, , , , ,

The “Take Back the Night” campaign to end sexual assault and abuse has the best intentions. But it is problematic because it perpetuates the idea that women’s sexual assault and abuse follows the dark night, man-behind-the bushes-with-a-knife narrative. In reality, the “night” is a constructed demon. All too often abusers closely mimic the warmth and appearance of sunshine.

Traditional stereotypes for profiling bad guys completely fail us when it comes to identifying abusers. Abusers come in all shapes and sizes, and oftentimes they capitalize on their normal appearance and normative success in order to persuade us of their goodness. The “Take Back the Night” campaign is a symbolic reduction—an oversimplification—of the experience of assault and abuse. It implies that women are assaulted suddenly by a stranger when they are alone at night.  In reality assault and abuse can be short to long term projects where the predator chips away at the victim’s protective walls. According to Statistics Canada, 80% of sexual assault survivors knew their abusers (Statistics Canada 2003). Assault and abuse are usually psychological as well as physical projects, leaving the victim distressed with complicated grief.

So it isn’t a particular profile or scene we need to avoid in order to protect ourselves. Instead, it is a particular pattern within our existing relationships that we need to look for: a pattern of power asymmetry. Sexual assault and abuse is a function of unequal pattern relations; it happens when the abuser establishes dominance over you. We need to work on strengthening our discriminatory power until we become pros at identifying the problematic power structures that constitute assault or abuse. The fact is that women are not educated enough about their rights. Certainly, we are familiar with and celebrate the equality we are entitled to in politics and law, but many of us forget that we are entitled to the same equality in the relationships that comprise our everyday lives.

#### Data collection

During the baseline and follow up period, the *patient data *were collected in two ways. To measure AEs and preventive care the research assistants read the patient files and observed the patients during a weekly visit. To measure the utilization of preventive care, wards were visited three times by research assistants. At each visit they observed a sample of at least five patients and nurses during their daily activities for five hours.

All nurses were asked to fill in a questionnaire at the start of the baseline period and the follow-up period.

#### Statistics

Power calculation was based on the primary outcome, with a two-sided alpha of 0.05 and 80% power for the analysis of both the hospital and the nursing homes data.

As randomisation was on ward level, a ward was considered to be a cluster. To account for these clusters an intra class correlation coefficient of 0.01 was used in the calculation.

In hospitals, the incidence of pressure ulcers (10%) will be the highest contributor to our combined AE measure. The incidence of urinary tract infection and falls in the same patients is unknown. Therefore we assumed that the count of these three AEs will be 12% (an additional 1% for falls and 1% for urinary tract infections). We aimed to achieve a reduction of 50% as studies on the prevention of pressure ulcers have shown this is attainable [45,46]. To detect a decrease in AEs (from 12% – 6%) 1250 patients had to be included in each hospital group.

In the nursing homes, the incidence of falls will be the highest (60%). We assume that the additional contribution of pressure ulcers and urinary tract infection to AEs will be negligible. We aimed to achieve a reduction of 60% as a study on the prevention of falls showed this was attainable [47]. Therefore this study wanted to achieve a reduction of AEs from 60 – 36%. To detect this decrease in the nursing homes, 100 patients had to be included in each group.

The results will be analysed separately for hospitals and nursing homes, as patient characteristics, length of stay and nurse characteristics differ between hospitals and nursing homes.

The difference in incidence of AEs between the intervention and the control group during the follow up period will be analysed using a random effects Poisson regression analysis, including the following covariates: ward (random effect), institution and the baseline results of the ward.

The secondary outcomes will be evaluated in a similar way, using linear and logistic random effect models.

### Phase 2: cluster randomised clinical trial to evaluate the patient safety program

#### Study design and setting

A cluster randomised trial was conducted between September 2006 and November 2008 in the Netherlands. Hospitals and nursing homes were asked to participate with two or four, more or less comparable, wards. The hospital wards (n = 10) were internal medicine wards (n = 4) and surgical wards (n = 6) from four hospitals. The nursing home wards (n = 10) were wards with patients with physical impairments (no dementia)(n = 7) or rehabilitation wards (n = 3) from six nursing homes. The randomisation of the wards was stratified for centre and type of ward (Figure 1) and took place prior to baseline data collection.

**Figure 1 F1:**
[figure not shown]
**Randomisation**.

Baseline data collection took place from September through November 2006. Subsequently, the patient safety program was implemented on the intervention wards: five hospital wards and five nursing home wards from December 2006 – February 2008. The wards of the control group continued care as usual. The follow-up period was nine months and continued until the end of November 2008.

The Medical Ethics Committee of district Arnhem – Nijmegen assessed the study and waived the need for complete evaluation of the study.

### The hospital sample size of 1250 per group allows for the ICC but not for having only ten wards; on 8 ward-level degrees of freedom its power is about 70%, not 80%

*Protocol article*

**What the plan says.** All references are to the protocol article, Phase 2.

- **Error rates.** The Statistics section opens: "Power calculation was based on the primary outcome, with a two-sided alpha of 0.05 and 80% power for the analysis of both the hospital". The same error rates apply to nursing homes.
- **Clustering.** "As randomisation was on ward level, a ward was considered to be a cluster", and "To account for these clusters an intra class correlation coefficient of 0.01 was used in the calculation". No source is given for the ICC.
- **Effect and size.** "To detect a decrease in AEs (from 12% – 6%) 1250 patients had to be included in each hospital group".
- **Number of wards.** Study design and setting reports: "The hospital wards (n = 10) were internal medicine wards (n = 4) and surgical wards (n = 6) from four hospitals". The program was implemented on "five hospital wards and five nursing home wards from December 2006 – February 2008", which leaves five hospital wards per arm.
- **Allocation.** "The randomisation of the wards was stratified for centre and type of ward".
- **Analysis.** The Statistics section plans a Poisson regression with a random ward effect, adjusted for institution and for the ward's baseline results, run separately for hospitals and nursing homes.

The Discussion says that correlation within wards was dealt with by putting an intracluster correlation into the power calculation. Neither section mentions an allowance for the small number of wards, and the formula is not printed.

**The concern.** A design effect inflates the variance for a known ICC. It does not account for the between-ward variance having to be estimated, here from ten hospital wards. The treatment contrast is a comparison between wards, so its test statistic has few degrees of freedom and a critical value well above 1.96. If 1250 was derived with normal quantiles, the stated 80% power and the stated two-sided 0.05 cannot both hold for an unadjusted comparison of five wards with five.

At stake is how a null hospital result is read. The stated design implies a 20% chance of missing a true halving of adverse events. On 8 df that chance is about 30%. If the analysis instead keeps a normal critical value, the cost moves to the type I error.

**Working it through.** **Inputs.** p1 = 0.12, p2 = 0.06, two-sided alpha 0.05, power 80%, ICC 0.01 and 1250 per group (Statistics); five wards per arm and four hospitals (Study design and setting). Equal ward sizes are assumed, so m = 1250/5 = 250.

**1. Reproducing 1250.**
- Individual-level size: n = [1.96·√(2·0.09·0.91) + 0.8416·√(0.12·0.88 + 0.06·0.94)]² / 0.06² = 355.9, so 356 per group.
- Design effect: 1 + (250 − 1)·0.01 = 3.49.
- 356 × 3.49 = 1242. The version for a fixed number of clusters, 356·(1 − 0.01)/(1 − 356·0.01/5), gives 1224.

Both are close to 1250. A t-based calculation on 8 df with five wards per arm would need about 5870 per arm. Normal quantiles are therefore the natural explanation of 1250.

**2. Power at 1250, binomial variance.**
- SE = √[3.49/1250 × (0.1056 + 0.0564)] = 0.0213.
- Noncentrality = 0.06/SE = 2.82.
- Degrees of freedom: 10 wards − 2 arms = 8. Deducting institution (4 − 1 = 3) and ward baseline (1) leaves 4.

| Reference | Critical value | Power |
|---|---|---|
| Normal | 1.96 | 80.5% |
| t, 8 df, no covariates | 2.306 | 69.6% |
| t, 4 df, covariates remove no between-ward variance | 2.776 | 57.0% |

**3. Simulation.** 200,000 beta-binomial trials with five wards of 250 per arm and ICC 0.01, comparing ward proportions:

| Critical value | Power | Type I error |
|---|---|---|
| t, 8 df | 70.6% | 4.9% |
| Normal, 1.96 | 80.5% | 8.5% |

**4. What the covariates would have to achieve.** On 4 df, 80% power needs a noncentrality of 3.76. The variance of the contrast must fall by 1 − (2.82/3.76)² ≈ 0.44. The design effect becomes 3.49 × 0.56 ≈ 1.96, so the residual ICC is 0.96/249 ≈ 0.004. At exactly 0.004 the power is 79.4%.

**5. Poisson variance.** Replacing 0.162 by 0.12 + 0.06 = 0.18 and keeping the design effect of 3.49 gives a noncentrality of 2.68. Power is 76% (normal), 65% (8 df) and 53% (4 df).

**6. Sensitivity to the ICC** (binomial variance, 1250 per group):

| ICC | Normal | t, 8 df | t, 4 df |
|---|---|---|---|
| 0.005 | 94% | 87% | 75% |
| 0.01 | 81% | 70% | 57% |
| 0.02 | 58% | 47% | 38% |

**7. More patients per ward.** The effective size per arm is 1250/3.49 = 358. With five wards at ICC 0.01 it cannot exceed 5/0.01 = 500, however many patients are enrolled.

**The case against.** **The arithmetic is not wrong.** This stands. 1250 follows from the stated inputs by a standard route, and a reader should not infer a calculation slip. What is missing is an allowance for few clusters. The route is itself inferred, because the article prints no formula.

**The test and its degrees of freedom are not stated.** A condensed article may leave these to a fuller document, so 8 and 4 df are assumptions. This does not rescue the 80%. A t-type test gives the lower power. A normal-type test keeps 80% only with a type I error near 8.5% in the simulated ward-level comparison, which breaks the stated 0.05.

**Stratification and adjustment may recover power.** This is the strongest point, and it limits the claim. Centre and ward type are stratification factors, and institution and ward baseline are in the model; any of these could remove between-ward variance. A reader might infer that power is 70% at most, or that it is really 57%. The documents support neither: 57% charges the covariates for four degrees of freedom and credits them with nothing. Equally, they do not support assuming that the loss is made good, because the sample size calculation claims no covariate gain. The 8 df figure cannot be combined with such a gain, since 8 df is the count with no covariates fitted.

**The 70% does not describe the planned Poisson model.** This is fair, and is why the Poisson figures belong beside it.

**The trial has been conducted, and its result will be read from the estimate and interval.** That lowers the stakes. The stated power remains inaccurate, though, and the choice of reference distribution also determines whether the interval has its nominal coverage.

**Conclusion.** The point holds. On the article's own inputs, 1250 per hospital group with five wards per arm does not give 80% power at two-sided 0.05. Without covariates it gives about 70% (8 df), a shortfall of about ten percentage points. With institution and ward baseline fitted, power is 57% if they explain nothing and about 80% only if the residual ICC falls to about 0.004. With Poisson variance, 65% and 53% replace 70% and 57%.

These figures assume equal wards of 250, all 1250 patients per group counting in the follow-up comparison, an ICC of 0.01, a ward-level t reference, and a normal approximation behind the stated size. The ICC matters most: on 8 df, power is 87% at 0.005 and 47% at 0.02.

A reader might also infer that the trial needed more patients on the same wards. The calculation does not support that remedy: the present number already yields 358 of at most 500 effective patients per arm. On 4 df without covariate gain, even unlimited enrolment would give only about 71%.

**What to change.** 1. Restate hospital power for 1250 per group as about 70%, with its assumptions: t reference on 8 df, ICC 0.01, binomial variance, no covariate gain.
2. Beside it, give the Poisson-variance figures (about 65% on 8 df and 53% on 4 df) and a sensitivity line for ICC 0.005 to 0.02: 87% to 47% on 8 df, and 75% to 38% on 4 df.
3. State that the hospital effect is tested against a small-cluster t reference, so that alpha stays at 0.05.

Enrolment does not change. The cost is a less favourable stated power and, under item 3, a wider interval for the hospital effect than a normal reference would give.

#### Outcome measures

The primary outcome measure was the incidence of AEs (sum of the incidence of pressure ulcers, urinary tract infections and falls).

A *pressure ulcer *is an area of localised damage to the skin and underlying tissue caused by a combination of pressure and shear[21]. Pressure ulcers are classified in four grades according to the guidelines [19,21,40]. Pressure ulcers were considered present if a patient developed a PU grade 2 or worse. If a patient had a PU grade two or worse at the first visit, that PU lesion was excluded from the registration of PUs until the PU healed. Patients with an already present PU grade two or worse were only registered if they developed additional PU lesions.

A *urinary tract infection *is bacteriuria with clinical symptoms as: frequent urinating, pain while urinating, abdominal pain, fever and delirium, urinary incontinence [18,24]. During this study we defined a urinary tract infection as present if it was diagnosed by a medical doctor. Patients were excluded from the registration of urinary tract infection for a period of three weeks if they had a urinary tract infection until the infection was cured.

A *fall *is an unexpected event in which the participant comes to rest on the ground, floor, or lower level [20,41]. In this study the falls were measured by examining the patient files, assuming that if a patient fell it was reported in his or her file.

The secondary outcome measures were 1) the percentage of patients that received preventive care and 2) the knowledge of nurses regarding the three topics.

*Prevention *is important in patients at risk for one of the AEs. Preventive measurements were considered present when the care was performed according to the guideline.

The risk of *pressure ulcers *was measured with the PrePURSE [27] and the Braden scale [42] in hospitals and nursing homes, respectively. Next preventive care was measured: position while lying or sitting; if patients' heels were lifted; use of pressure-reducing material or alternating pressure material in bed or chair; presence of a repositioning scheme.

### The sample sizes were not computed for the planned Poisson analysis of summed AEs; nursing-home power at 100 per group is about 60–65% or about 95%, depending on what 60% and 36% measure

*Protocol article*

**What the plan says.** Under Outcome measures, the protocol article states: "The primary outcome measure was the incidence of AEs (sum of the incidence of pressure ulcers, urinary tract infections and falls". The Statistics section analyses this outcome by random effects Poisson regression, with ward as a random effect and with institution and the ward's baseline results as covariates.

Inequality in romantic relationships has become so normalized in our culture that we now romanticize the idea of the man that yields power over us. The popular Twilight Saga by Stephenie Meyer portrays power asymmetry as an enviable relationship dynamic. Bella’s obsession with Edward shows that he yields enormous power over her, and his paternalistic babysitting is patronizing. The idealization of an unequal power relationship sends a negative message to women. Women today should be taught that a healthy relationship should leave them feeling empowered, not disempowered.

In preparation for the traditional rape narrative we have rape whistles. But there is no simple tool for blowing the whistle on everyday toxic relationships. We want to ask you if you have any ideas on how we can help facilitate a better understanding of the importance of power symmetry in relationships. You can suggest a conceptual theory, a slogan, or even a symbolic artefact.